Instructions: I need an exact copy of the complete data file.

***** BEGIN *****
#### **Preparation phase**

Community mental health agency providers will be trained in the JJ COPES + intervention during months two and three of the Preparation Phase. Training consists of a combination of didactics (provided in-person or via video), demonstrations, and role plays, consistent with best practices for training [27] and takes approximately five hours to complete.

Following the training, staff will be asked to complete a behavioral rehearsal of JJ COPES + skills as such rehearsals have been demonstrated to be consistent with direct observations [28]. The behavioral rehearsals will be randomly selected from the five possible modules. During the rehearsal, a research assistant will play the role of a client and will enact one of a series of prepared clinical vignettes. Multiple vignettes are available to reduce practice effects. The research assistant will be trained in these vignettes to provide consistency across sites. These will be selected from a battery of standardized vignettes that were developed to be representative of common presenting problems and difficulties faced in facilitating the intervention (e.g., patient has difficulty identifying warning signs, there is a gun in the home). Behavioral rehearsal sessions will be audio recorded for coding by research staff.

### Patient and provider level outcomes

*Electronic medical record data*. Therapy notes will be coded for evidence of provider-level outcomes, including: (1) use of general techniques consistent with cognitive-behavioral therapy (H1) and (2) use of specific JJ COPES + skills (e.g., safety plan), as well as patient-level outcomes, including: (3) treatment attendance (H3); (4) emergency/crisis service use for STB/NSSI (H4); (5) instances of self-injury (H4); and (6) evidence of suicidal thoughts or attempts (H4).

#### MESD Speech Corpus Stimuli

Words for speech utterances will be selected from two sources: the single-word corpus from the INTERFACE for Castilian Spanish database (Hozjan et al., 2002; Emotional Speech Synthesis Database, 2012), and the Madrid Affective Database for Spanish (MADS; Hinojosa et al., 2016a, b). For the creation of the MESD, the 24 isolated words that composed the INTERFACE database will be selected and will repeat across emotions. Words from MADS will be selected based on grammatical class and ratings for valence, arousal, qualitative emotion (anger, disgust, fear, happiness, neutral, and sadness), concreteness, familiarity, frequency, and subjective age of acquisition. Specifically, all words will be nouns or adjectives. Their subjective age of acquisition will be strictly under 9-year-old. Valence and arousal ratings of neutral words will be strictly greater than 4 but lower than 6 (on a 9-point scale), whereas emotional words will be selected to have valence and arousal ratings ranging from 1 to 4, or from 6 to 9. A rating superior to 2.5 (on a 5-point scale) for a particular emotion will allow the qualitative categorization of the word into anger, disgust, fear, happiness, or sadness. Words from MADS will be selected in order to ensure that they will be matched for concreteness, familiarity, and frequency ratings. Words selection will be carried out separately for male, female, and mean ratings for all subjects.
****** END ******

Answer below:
#### **Preparation phase**

Community mental health agency providers will be trained in the JJ COPES + intervention during months two and three of the Preparation Phase. Training consists of a combination of didactics (provided in-person or via video), demonstrations, and role plays, consistent with best practices for training [27] and takes approximately five hours to complete.

Following the training, staff will be asked to complete a behavioral rehearsal of JJ COPES + skills as such rehearsals have been demonstrated to be consistent with direct observations [28]. The behavioral rehearsals will be randomly selected from the five possible modules. During the rehearsal, a research assistant will play the role of a client and will enact one of a series of prepared clinical vignettes. Multiple vignettes are available to reduce practice effects. The research assistant will be trained in these vignettes to provide consistency across sites. These will be selected from a battery of standardized vignettes that were developed to be representative of common presenting problems and difficulties faced in facilitating the intervention (e.g., patient has difficulty identifying warning signs, there is a gun in the home). Behavioral rehearsal sessions will be audio recorded for coding by research staff.

### Patient and provider level outcomes

*Electronic medical record data*. Therapy notes will be coded for evidence of provider-level outcomes, including: (1) use of general techniques consistent with cognitive-behavioral therapy (H1) and (2) use of specific JJ COPES + skills (e.g., safety plan), as well as patient-level outcomes, including: (3) treatment attendance (H3); (4) emergency/crisis service use for STB/NSSI (H4); (5) instances of self-injury (H4); and (6) evidence of suicidal thoughts or attempts (H4).

#### MESD Speech Corpus Stimuli

Words for speech utterances will be selected from two sources: the single-word corpus from the INTERFACE for Castilian Spanish database (Hozjan et al., 2002; Emotional Speech Synthesis Database, 2012), and the Madrid Affective Database for Spanish (MADS; Hinojosa et al., 2016a, b). For the creation of the MESD, the 24 isolated words that composed the INTERFACE database will be selected and will repeat across emotions. Words from MADS will be selected based on grammatical class and ratings for valence, arousal, qualitative emotion (anger, disgust, fear, happiness, neutral, and sadness), concreteness, familiarity, frequency, and subjective age of acquisition. Specifically, all words will be nouns or adjectives. Their subjective age of acquisition will be strictly under 9-year-old. Valence and arousal ratings of neutral words will be strictly greater than 4 but lower than 6 (on a 9-point scale), whereas emotional words will be selected to have valence and arousal ratings ranging from 1 to 4, or from 6 to 9. A rating superior to 2.5 (on a 5-point scale) for a particular emotion will allow the qualitative categorization of the word into anger, disgust, fear, happiness, or sadness. Words from MADS will be selected in order to ensure that they will be matched for concreteness, familiarity, and frequency ratings. Words selection will be carried out separately for male, female, and mean ratings for all subjects.